It was then used to accompany a newspaper article about fighting during a football game and the police splitting up groups of people. My son was not involved – he was actually at home when the alleged fighting took place and I know this for a fact as I was with him!! But that didn’t matter when it came to the photo being taken and used in the online space.
The incident between two groups of football fans took place mid-morning, ahead of a local derby match. Shockingly my son was photographed on his way to the football game at about 2pm, a good 3 or 4 hours after the incident.
Laws against posting pictures without consent
The first I knew of it was when the photograph was published online which had then been shared on the newspapers official Facebook page.
Although my son’s name had not been used, and he was not approached by the photographer, I was not happy at them posting a picture of a group of three children without consent.
I immediately believed that taking and publishing a photo of my child would be breaking a law of some sort and set about researching what are the laws against posting pictures without consent.
However, I soon discovered that the law was not that straightforward. As the photo had been taken in a public place it could be used however the photographer chose.
This was not what I wanted to hear especially as the image was attached to a violent incident. The photo was obviously not indecent so it was not covered under that law. That left us questioning privacy laws instead as I tried to find out if posting pictures of children without consent was ok and even legal.
Did the subject have a reasonable expectation of privacy when the photo was taken?
Some examples of photos taken when a subject has a reasonable expectation of privacy:
- A photo of someone standing in their bedroom in their underwear, taken from the yard outside looking through the window
- A photo of someone in a public bathroom, taken with a hidden camera in the bathroom
Some examples of photos taken without a reasonable expectation of privacy:
- A photo of someone standing on a public street saying “You don’t have my permission to photograph me”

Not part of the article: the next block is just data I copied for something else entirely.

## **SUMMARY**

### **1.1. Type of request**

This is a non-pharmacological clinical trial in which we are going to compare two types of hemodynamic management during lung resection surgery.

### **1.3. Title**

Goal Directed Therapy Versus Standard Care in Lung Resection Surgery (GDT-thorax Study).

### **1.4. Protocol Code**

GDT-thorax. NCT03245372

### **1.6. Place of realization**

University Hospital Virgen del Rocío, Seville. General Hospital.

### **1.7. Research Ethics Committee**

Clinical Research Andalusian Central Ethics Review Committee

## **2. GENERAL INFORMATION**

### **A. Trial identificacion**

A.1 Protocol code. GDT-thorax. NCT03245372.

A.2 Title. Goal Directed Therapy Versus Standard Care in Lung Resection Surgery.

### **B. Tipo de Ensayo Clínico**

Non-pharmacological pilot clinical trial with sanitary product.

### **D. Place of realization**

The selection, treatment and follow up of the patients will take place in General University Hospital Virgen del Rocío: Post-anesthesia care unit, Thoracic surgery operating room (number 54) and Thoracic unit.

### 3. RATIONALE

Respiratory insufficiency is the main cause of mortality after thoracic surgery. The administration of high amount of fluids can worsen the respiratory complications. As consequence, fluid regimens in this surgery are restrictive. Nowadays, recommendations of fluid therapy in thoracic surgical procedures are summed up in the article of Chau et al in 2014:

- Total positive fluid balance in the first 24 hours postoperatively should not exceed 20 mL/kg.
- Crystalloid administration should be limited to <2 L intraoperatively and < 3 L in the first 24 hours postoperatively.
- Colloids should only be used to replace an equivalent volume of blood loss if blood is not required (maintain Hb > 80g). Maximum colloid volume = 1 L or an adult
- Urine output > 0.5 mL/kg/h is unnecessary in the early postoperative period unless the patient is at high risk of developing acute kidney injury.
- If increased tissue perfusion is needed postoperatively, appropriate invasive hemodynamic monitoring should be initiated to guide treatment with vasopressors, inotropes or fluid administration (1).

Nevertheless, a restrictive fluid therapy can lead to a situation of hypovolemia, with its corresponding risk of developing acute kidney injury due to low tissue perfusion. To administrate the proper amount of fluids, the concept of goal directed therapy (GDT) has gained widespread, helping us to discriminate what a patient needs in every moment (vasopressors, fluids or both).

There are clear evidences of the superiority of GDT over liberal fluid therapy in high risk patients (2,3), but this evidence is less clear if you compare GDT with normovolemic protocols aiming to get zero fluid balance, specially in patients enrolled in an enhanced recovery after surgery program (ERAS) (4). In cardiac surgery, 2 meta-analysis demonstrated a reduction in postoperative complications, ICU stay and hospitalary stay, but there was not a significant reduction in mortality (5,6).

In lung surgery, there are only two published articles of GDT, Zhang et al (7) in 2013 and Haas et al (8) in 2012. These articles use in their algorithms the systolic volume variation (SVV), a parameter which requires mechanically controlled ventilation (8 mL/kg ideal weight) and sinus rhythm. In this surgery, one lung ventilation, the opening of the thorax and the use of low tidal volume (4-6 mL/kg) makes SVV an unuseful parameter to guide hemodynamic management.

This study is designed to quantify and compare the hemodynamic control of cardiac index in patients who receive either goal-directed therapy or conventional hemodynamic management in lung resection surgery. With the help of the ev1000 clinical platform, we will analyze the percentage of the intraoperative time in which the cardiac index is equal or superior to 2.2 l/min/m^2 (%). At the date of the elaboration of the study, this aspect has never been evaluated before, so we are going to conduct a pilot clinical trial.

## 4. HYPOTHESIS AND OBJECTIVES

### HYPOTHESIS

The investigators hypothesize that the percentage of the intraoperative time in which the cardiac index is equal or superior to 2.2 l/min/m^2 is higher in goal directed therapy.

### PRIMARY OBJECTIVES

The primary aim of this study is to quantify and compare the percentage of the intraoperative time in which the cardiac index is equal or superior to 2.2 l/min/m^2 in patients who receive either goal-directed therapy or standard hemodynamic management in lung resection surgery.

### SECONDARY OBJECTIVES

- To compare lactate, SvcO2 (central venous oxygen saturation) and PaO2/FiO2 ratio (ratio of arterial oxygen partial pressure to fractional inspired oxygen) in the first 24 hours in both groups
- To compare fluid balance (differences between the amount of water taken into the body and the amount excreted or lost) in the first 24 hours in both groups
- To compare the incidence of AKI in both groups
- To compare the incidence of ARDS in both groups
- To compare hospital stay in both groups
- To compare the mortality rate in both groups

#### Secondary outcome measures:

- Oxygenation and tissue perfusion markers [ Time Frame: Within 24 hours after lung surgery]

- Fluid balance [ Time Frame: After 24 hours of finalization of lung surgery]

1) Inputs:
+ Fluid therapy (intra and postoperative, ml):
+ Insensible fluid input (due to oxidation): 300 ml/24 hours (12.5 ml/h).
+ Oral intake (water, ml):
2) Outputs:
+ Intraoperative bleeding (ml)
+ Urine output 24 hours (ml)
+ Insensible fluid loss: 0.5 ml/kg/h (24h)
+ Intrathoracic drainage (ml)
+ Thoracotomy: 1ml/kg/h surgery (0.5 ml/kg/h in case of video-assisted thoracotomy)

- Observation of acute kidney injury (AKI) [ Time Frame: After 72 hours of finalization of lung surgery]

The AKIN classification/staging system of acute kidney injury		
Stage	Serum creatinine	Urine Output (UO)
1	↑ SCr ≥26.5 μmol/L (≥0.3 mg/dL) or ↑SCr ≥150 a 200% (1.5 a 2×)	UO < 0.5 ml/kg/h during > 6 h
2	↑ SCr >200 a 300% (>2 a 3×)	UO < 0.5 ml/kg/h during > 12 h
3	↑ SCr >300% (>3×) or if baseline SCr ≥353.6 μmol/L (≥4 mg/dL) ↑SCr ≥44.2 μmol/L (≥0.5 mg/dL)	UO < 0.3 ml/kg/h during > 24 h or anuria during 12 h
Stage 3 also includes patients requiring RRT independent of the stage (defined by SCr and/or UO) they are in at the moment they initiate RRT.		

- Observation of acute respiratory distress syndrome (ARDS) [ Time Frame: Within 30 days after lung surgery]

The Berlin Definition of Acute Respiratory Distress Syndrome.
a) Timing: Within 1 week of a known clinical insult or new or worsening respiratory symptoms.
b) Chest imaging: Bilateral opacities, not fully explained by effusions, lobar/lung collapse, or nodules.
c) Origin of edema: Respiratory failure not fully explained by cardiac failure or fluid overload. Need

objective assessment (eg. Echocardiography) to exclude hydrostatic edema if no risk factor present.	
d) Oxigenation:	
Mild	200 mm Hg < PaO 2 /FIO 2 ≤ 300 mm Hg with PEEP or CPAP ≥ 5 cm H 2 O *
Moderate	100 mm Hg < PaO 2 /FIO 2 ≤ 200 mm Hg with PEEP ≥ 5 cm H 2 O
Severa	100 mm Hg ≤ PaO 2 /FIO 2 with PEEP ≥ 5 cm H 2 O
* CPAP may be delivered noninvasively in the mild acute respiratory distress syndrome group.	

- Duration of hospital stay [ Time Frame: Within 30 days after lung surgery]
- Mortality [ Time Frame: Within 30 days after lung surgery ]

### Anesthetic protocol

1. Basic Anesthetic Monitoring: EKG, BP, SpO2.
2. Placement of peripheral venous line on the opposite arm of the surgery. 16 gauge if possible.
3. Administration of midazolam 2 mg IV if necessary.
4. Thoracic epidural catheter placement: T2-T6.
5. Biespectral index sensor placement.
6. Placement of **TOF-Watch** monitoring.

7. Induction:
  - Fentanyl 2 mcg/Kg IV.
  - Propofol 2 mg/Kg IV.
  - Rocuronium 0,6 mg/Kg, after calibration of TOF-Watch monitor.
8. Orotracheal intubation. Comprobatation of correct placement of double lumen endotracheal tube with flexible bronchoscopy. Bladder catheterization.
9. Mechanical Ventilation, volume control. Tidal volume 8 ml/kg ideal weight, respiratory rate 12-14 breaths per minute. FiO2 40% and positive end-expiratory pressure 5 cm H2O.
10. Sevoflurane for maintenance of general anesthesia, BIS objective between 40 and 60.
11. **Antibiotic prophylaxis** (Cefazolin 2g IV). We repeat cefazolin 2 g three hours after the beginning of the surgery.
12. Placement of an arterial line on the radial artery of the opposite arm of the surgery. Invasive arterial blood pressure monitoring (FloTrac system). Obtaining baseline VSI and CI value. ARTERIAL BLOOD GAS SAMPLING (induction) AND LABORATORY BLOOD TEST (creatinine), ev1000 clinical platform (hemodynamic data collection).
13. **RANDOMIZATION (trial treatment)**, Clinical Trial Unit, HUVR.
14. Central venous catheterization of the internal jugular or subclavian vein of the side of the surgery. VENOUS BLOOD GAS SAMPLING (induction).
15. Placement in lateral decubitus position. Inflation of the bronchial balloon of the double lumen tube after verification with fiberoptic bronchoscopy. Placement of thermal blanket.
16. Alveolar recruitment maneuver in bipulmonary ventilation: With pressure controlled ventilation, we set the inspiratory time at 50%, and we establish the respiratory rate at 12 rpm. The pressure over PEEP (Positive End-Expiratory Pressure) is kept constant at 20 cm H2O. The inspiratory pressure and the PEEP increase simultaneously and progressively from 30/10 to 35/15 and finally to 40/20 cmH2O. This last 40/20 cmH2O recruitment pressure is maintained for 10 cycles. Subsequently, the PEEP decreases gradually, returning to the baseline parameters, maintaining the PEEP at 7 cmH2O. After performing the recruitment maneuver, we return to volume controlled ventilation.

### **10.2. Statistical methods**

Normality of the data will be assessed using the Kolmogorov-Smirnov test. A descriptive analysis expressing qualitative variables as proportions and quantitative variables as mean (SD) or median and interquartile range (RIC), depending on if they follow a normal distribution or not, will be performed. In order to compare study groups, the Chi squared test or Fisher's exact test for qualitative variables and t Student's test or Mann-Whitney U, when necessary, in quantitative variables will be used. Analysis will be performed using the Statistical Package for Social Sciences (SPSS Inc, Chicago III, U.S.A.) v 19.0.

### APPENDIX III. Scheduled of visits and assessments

- A photo of a friend in a friend’s house, taken by another friend while at the house, assuming the photographer was not there unlawfully (i.e. was invited)
- A photo of another student in class/on campus at school/university, taken by someone lawfully at that place.
The point is whether the person the photo was taken of could reasonably have expected privacy when the photo was taken.
In this case, then my son probably couldn’t have expected privacy walking down the high street in our local town.
How I Dealt With a Newspaper Using Pictures Without Permission
As I didn’t want the publication using a photo of my son without consent I addressed the situation quickly.
Firstly I emailed the news desk pointing out that the photo bore no resemblance to the headline and implied that those in the photo were responsible for the anti-social behaviour.
Secondly, I pointed out that they have photographed minors without consent. Finally, I asked for the story to be retracted.
I very quickly got a reply saying that the story was in the public interest so it would not be pulled. However, they agreed the photo bore no relation to the story and said they would crop my son out.
I checked after a few minutes and was pleased to see the photo had been cropped. However, I quickly realised that the Facebook thread had not been updated.
After a second email, this was changed and they agreed that if there were any comments naming my son they would also be removed.
This demonstrated that being proactive in this situation is important. I gave clear instructions of what I wanted, namely the photo removed.
I wanted it taken down as I was concerned that his teachers might see the coverage and believe that my teenager had been involved in anti-social behaviour when that is so far from the truth!
I knew that the whole story would not be retracted but my expectation was for the photo to be taken down which it was.
However, the bottom line is that using pictures without permission, if they are taken in a public place is allowed.
However, asking whoever has posted the photos to remove them and explaining why is often enough to have them taken down.
If it is a minor in the photo I would point that out and hope that also impacts on a positive outcome.
I hope this article has helped address question Is it illegal to take a picture of a child in the UK? The law is ambiguous and the providing the photo is not indecent the law is shady. Privacy laws are probably the best way to approach getting a photo taken down if shared online and you are not happy with the photo being out there.